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Digital cameras do have an ISO rating. In fact most of them have many ISO sensitivities at which they can shoot. There are even third party sites that measure how accurate those sensitivity settings are in a lab. Here, for example, are the results for selected versus actual ISO for three of the top cameras currently on the market. (Click "Measurements-->ISO ...


Can anyone suggest how to literally make an image "retina display"? I think it doesn't depends on the camera. Does their is any software for it? The term 'Retina Display' is usually a reference to the high resolution screens on some apple products. I assume you're referring to serving higher resolution versions of images to such screens due to their ...


You could use python and one of a number of libraries, (such as SciPy/Numpy), to get a measure of the noise in the image as shown in the answer to this Stack Overflow question. Some of the same libraries and also perform image scaling and denoise e.g. SciKit Image has both denoise and scale image functions. You could also take a look at the python ...


In the Save As function the 0-12 quality scale is used, but in the Save For Web function a 0-100 scale is used. That 0-100 scale is probably close to the 1-99 scale specified in the standards. I compared the file sizes from the different settings, using a 21 MP image (so that the metadata is tiny compared to the image data), and came to this approximate ...


Any photo you're never going to use again is taking up "unnecessary" space, and frankly no matter what happens to image processing technologies in the future, you're probably not going to go back and reprocess some low quality photos from 10 years ago. On the other hand, disk space is cheap (unless you're Google, Amazon, etc). Very roughly, my SLR has a ...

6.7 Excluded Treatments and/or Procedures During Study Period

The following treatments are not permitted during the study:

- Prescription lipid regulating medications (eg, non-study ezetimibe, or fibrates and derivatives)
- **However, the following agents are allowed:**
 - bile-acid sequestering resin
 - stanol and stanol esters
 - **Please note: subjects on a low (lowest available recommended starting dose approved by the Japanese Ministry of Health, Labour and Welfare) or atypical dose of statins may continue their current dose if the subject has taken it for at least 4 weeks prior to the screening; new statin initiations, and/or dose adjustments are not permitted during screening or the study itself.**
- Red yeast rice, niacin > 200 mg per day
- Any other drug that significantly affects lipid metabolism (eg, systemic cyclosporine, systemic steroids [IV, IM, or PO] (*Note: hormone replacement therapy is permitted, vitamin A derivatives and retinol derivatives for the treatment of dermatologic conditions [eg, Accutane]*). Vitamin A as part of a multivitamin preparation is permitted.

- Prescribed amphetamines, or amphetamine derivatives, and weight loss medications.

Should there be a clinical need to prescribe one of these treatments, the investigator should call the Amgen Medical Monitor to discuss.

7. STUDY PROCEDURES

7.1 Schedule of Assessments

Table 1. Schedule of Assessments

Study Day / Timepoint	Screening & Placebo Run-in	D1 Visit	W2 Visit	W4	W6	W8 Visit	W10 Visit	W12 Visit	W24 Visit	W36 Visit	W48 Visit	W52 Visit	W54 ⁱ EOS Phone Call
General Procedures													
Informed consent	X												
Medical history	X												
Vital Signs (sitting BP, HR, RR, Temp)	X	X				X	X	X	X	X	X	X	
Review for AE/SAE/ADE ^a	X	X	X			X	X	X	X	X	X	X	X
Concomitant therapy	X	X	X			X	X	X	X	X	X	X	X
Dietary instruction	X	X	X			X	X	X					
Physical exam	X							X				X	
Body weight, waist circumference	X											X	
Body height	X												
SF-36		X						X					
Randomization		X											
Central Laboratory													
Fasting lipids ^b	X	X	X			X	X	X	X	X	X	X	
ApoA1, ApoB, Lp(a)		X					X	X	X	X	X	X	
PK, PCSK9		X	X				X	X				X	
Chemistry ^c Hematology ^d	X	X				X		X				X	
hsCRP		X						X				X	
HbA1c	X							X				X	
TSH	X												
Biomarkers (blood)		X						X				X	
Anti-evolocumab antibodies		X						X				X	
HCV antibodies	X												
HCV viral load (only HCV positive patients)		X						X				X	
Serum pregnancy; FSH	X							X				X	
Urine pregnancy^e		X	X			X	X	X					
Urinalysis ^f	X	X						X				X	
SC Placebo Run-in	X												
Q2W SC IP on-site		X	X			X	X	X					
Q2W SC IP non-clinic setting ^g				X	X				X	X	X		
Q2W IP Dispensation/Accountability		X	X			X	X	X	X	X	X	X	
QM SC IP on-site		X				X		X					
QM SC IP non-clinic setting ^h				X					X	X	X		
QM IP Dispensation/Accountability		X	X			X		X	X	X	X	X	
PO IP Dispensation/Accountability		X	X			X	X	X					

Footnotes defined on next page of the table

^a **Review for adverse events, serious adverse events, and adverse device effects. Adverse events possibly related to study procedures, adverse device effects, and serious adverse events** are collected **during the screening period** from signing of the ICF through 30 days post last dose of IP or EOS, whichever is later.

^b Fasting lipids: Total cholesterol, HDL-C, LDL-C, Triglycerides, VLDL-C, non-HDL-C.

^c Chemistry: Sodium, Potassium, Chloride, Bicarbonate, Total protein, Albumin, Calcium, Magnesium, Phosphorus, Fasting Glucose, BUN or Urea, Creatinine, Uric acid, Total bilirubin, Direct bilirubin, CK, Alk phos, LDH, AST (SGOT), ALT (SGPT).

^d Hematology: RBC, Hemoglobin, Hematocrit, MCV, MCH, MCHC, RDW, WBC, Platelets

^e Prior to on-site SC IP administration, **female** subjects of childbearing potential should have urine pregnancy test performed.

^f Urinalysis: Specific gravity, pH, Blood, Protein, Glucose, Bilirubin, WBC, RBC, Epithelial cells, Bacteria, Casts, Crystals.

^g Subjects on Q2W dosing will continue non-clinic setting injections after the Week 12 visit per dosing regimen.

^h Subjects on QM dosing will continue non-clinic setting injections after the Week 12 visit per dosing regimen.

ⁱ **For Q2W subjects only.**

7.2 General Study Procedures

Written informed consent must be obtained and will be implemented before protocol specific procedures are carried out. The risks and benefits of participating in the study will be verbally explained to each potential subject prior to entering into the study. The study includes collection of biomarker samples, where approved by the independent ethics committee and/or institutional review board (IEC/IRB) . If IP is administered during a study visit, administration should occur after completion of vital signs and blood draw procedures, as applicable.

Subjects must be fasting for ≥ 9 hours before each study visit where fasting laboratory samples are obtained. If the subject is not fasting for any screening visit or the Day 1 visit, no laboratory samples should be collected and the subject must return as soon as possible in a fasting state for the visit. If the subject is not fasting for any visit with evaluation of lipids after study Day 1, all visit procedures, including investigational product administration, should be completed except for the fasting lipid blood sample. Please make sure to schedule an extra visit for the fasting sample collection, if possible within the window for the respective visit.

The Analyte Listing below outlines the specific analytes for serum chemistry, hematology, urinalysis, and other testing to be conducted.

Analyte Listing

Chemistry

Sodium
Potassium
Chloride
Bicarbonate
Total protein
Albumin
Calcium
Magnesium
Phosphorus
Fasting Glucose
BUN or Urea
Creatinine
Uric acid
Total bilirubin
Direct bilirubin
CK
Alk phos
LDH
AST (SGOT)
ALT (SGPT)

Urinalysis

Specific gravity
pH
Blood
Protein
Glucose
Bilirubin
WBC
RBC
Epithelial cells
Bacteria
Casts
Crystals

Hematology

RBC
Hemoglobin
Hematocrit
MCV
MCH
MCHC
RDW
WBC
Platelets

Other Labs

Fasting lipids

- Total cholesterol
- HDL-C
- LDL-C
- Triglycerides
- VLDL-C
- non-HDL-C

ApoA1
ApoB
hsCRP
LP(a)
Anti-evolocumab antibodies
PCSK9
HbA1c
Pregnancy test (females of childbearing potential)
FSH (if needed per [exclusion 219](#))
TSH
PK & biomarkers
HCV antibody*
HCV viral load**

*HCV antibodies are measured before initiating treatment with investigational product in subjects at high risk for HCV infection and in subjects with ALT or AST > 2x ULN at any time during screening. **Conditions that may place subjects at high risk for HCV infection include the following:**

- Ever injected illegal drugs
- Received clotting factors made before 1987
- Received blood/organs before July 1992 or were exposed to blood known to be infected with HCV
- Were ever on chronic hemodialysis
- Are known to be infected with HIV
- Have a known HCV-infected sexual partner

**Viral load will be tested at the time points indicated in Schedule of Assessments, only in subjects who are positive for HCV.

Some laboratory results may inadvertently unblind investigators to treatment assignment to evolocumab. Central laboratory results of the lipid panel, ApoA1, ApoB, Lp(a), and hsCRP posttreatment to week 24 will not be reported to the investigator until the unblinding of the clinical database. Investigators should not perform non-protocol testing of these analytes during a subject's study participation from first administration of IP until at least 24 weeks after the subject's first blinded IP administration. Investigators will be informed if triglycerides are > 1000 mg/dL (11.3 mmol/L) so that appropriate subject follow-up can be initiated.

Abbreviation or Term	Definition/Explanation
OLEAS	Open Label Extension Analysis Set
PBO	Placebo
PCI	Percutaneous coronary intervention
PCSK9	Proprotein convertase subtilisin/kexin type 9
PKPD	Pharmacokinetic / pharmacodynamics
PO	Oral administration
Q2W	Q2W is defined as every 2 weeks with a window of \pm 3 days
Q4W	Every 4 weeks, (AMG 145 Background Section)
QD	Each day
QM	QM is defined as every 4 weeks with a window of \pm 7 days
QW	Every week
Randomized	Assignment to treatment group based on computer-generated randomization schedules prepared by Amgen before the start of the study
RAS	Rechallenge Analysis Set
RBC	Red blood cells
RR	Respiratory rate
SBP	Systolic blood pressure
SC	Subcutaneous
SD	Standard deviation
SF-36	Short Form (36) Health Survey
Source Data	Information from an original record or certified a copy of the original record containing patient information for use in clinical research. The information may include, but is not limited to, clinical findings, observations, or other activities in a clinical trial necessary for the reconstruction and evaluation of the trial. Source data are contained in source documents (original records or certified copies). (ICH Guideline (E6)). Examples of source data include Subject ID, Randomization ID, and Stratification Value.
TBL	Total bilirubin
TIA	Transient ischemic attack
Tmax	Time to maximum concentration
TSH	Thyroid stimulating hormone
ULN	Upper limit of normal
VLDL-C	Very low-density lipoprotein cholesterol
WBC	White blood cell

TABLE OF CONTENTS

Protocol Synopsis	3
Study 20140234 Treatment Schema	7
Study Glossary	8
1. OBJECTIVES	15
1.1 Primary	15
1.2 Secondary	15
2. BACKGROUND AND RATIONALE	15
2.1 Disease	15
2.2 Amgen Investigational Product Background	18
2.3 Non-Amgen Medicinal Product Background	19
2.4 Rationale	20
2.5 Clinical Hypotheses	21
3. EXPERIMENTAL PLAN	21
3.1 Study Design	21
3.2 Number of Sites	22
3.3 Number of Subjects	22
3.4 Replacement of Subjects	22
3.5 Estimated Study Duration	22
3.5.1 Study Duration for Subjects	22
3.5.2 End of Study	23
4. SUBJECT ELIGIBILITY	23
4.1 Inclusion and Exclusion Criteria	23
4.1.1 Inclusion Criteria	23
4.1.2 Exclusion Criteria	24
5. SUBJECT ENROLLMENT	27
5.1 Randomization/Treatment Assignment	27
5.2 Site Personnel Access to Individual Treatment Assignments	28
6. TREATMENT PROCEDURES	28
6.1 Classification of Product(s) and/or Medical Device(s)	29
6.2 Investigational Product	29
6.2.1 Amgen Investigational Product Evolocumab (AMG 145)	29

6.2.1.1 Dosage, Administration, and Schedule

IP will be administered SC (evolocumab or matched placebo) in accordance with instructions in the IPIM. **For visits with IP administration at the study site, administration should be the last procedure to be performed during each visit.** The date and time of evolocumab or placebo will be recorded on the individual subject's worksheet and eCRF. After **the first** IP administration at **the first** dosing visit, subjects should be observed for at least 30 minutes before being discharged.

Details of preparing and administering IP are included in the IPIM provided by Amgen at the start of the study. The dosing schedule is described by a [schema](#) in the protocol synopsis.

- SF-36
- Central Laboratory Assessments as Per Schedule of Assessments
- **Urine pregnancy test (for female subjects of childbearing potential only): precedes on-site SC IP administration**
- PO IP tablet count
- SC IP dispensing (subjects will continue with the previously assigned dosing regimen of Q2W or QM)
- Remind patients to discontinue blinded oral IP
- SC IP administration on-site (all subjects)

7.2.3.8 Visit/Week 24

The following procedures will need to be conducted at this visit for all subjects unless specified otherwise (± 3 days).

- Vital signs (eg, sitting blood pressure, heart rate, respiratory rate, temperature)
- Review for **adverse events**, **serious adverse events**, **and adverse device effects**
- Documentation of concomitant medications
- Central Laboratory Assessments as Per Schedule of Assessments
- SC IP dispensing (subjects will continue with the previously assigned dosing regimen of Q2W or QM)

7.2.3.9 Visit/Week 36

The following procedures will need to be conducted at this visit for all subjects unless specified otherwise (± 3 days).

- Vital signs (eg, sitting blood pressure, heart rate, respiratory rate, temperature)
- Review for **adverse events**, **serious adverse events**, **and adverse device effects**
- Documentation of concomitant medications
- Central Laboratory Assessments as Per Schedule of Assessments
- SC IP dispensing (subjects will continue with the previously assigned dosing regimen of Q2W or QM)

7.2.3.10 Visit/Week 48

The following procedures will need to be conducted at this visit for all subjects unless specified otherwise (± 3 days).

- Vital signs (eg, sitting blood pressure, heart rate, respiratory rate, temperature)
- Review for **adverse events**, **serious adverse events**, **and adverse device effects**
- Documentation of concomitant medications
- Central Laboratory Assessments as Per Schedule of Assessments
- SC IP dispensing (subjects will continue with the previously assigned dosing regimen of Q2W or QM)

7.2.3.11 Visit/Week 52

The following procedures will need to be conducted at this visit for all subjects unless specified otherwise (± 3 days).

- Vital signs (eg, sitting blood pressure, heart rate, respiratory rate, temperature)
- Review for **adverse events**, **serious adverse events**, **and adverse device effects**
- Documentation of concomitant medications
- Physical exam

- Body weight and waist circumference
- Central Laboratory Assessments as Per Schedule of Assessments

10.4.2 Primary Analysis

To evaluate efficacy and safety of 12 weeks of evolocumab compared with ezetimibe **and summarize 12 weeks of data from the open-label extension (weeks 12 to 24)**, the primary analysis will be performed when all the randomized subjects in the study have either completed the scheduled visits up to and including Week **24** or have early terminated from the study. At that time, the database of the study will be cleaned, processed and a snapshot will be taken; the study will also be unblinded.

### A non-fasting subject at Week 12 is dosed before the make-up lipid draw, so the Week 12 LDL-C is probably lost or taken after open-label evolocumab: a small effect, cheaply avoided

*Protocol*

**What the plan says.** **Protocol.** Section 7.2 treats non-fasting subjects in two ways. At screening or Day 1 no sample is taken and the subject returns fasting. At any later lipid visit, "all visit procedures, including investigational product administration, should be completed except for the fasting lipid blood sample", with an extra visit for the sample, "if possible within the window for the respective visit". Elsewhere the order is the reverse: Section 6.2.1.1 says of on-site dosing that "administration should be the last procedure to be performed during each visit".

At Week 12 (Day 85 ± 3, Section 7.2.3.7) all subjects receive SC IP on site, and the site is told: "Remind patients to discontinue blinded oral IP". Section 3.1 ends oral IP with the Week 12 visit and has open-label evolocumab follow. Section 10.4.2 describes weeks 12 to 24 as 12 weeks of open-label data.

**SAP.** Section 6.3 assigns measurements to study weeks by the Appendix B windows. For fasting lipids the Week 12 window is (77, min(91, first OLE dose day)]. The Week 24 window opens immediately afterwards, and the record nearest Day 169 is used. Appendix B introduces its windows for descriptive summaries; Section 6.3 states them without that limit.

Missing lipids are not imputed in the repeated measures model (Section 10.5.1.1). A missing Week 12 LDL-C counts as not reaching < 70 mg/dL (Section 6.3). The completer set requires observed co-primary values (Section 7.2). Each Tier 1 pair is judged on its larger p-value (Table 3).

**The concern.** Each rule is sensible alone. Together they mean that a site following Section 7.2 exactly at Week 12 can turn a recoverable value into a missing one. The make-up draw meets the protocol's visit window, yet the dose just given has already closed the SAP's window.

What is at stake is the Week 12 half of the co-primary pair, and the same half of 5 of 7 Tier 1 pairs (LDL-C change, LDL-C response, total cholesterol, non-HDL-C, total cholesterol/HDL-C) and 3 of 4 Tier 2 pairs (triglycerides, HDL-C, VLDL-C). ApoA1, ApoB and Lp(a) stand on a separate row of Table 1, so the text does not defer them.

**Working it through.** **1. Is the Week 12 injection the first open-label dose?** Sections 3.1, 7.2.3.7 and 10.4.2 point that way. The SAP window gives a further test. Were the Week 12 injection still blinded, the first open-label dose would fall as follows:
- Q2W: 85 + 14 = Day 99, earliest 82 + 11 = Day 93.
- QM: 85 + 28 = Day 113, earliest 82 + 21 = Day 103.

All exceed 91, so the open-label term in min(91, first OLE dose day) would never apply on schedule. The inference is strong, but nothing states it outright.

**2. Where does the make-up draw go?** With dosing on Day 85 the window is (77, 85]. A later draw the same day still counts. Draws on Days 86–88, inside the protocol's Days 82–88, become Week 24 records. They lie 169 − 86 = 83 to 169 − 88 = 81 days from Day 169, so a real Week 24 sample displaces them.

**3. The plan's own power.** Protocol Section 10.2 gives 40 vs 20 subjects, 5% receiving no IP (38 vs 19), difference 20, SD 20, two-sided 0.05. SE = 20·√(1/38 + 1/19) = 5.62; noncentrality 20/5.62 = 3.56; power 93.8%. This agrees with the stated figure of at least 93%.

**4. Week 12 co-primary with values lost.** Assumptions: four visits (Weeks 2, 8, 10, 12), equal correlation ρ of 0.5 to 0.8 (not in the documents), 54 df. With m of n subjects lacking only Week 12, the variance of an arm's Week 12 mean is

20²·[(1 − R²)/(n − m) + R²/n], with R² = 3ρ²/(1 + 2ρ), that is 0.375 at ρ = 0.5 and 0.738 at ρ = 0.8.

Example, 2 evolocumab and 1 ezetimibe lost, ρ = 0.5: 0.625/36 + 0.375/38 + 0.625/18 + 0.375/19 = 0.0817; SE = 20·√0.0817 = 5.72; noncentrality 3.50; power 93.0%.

There might indeed be technologies (like deconvolution, eg. Focus Magic) that can restore some information from those unsharp images. This will probably improve in the future, so you might regret discarding your larger files. Plus, storage is really cheap nowadays.


Just opening and closing a JPEG file should not trigger a save command (in any program that I know of) and therefore there is no re-compression taking place. For the times that you actually DO hit "save", what happens depends on what changes you've made and how smart the image program in question is. The user CutNGlass has already mentioned an example of ...


I tried this experiment: Stand in one place Turn my iso as low as it will go (200) Set my aperture as wide as possible (f/3.5) Take a picture Step my aperture one smaller, change shutter speed to compensate. Repeat 5 and 6 until I hit the smalles aperture (f/22, in my case) Turn my ISO to 11 as high as it will go (1600 in my case) Work my way back down the ...


From the comments, it seems like this is your problem — you're probably focusing past infinity. See Why do some lenses focus past infinity? Or, if you're not turning the ring all the way and instead relying on the marking, it may just be that the marking isn't precise enough. Try the suggestions at Where to focus when shooting landscapes? instead.

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